Jazz Consumer Guide: Little Innovations Run the World
Steven Bernstein's Millennial Territory Orchestra
We Are MTO
Count Basie's ghost band is still working, available for gigs like their recent post-historic match with a batch of old Ray Charles tapes—they're still sharp and snappy, but nowhere near as fresh as Bernstein's MTO. Bernstein boned up on Basie while working on the soundtrack to Robert Altman's Kansas City, then transplanted the idea of a KC territory band to Tonic in NYC, gigging once a week, not recording until the results were too legendary to resist. Here, you get old pieces from Basie, Don Redman, Fats Waller, and others genuinely obscure; an old-sounding brass-band "All You Need Is Love"; and modern flourishes like lead guitar and Charlie Burnham violin. I doubt anyone dances to this, but that doesn't mean it isn't fun. A
With alto saxophonist Rudresh Mahanthappa waxing Coltrane-ish, it's tempting to cast Iyer as the new-model McCoy Tyner. He plays with equal facility, but with no swing in his swagger. He sets up rumbling rhythms, then busts them up into abstract blocks. He can delicately ponder a slow spot and, no matter how fast the pace picks up, he's always thinking ahead. Actually, compared with Tyner, he's more impressive. A
Ben Allison & Man Size Safe
Little Things Run the World
Like fellow bassist-composer Charles Mingus, Allison uses his titles to advertise public thoughts of no obvious relationship to the music. Here, the title cut refers to the Gaia hypothesis—that bacteria maintain the Earth as a habitable environment. "Man Size Safe" refers to Dick Cheney, with "Blowback" as the consequence. Unlike Mingus, though, Allison manifests little anger in his elegant and poignant postbop. A MINUS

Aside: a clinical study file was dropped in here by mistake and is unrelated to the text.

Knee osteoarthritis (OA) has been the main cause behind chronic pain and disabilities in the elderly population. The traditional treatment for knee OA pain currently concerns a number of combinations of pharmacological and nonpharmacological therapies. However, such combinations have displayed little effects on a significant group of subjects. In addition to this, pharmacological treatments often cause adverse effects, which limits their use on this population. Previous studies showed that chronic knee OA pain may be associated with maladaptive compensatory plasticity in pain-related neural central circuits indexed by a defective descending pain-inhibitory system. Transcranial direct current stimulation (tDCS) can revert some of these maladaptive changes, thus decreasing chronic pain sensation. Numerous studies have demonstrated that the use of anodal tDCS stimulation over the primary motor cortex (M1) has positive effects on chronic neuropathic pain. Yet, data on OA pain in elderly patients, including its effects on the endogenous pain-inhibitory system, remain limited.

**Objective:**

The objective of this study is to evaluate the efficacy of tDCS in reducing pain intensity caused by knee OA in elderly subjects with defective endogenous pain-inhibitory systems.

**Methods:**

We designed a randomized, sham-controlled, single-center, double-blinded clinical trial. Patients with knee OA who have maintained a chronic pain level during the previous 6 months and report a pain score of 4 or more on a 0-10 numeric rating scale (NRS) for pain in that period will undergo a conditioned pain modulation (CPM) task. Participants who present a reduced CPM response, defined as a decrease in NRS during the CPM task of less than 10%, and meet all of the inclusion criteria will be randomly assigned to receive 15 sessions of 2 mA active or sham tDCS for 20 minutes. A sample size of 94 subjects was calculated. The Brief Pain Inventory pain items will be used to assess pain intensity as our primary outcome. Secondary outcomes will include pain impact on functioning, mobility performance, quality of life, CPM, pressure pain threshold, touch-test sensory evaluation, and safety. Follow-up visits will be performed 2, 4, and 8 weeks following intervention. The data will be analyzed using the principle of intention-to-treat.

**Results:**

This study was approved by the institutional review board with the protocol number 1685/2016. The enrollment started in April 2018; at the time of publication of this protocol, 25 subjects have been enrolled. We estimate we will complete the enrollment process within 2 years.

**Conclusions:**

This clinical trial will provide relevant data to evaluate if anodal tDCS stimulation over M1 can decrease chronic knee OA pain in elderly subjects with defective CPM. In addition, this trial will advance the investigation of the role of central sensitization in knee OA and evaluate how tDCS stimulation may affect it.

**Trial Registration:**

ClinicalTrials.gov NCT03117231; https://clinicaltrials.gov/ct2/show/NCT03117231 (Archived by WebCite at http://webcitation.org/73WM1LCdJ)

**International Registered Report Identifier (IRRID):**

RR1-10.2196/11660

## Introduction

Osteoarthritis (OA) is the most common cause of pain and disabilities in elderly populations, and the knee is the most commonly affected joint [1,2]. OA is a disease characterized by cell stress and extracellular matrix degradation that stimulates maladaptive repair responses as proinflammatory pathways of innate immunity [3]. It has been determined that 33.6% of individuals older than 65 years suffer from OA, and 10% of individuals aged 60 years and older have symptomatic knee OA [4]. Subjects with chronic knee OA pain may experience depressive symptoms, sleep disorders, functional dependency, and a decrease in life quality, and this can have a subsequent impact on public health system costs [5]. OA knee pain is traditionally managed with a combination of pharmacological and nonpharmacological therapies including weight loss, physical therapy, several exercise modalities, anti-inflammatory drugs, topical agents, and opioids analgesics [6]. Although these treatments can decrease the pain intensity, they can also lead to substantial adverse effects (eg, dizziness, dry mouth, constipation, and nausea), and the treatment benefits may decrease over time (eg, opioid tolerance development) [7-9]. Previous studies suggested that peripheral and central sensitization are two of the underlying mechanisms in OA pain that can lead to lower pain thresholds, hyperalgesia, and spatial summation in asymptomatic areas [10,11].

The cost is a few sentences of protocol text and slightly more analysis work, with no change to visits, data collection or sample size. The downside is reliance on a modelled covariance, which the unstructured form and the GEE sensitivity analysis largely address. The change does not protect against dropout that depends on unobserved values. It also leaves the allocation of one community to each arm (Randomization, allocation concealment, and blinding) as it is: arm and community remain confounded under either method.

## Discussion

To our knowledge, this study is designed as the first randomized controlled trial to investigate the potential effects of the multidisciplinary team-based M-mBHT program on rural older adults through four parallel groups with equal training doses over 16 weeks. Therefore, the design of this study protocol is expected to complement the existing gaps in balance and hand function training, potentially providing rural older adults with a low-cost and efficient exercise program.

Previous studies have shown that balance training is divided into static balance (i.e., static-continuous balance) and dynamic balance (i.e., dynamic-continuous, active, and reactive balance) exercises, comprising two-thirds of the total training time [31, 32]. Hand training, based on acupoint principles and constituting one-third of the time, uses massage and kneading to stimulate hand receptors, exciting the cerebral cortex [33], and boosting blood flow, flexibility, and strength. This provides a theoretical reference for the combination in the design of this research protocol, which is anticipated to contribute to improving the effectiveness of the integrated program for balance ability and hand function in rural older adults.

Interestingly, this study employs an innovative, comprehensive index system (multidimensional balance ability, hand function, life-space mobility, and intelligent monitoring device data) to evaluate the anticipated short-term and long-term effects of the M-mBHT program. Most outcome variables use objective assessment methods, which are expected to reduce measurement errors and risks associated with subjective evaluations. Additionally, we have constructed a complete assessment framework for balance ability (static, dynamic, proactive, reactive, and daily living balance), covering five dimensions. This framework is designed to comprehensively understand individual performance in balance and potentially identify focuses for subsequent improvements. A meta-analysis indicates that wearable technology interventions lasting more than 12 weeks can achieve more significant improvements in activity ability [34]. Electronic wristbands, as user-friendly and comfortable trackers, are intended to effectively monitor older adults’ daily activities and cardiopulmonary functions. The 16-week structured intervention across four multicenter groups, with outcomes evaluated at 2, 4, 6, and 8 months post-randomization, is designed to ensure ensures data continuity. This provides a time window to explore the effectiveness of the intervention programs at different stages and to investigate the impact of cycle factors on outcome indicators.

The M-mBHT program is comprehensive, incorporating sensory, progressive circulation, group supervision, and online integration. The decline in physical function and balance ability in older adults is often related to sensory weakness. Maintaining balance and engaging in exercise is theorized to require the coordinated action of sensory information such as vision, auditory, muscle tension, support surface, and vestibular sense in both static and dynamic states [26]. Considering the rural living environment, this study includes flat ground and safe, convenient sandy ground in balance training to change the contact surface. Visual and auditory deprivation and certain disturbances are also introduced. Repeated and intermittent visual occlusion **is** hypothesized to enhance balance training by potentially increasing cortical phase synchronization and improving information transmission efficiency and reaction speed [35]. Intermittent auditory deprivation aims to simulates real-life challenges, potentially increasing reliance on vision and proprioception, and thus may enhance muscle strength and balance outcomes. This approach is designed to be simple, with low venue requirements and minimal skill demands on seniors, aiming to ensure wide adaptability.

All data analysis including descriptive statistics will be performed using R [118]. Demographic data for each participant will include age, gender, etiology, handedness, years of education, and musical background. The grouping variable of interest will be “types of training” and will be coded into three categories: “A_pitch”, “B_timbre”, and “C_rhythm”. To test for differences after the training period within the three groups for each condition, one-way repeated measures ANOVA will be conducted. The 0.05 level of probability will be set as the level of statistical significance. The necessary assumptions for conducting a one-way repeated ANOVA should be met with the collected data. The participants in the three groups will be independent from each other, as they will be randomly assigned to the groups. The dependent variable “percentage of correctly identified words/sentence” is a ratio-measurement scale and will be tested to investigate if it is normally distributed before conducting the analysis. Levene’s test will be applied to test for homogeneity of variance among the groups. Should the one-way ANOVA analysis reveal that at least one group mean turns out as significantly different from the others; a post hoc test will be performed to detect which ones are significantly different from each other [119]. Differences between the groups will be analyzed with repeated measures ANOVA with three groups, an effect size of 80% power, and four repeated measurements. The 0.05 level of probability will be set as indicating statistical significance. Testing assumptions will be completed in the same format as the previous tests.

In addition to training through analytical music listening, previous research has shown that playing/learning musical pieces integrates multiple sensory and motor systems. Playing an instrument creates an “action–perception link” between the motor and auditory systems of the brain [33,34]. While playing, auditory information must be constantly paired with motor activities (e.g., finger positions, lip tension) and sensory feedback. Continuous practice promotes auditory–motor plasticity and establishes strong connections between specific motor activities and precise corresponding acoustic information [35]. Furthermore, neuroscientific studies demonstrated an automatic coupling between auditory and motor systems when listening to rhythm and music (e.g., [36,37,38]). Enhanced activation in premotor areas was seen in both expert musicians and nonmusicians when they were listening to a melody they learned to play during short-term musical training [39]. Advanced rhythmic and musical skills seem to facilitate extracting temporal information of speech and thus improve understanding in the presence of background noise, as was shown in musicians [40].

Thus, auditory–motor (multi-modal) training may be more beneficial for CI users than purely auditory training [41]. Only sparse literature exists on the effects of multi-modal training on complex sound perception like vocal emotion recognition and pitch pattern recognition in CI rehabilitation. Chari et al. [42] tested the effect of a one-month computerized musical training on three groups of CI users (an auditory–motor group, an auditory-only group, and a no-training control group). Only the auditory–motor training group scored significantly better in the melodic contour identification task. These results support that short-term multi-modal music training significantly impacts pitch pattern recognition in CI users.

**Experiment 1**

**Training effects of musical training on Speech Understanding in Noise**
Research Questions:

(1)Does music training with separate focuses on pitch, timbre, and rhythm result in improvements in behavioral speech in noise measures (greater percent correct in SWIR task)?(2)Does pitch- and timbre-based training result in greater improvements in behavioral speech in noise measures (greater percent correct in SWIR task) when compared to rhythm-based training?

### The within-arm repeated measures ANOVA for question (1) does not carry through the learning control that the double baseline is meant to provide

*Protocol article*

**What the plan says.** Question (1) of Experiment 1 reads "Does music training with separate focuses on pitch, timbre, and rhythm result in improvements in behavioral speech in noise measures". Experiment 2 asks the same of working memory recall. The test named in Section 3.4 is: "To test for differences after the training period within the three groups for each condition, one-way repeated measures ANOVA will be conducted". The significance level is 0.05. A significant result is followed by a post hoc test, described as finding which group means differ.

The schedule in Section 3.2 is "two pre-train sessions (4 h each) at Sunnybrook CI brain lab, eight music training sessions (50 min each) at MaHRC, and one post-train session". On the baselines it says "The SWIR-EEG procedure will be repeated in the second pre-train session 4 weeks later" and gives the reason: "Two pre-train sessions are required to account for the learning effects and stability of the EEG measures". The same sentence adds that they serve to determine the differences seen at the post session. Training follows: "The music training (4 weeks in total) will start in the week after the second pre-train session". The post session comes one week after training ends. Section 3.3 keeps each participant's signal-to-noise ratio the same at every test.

A little overblown, but, hey, what else do you expect of a suite? Using the Nels Cline Singers, plus extra guitar, as the core of his rhythm section, Bernstein sounds Ellingtonian with just two brass and two reeds. A MINUS
Dave Douglas & Keystone
Several years of electronic dabbling finally pay off: DJ Olive's scratching and Adam Benjamin's Fender Rhodes are woven seamlessly into the rhythm, but the garbled Bush sample seems to be there just to make you wonder. New saxophonist Marcus Strickland more than lives up to his illustrious predecessors. And then there's the trumpeter: Douglas wins those polls not for his compositions—he's too far over everyone's head for that—but for his chops. A MINUS
The sweet spot between Ellis's sparsely avant Chicago Spontaneous Combustion Suite and his luxuriant Mali-meets-Brazil Speak in Tones project Subaro: a group from the nordeste Brazilian melting pot, with a groove that can't stop, chants that don't get in the way, and the leader's soprano sax, which bites a little when he gets excited. A MINUS
Scott Fields Freetet
Bitter Love Songs
Exorcising the "slime trail of bile that love leaves behind," Fields's guitar doesn't ramble for once: He is focused, calm, cool, concise. Bass and drums forgo the avant free-for-all, keeping him on track without demanding attention. His misery is our gain. A MINUS
Steve Lehman's alto sax distills the acidic tones of his mentors Jackie McLean and Anthony Braxton, which might seem to limit him, but here, his trio support from pianist Vijay Iyer and drummer Tyshawn Sorey is so brimful with clever ideas and good cheer that he simply brings them back into earthly balance. Too tight to be a supergroup, although the individual talents warrant that claim. A MINUS
David Murray/Mal Waldron
Cut in Brussels a year before Waldron's death, this may now be seen as a remembrance of an all-time piano great, but Murray fills the room so prodigiously that you have to work to hear how skillfully Waldron ties it all together. A MINUS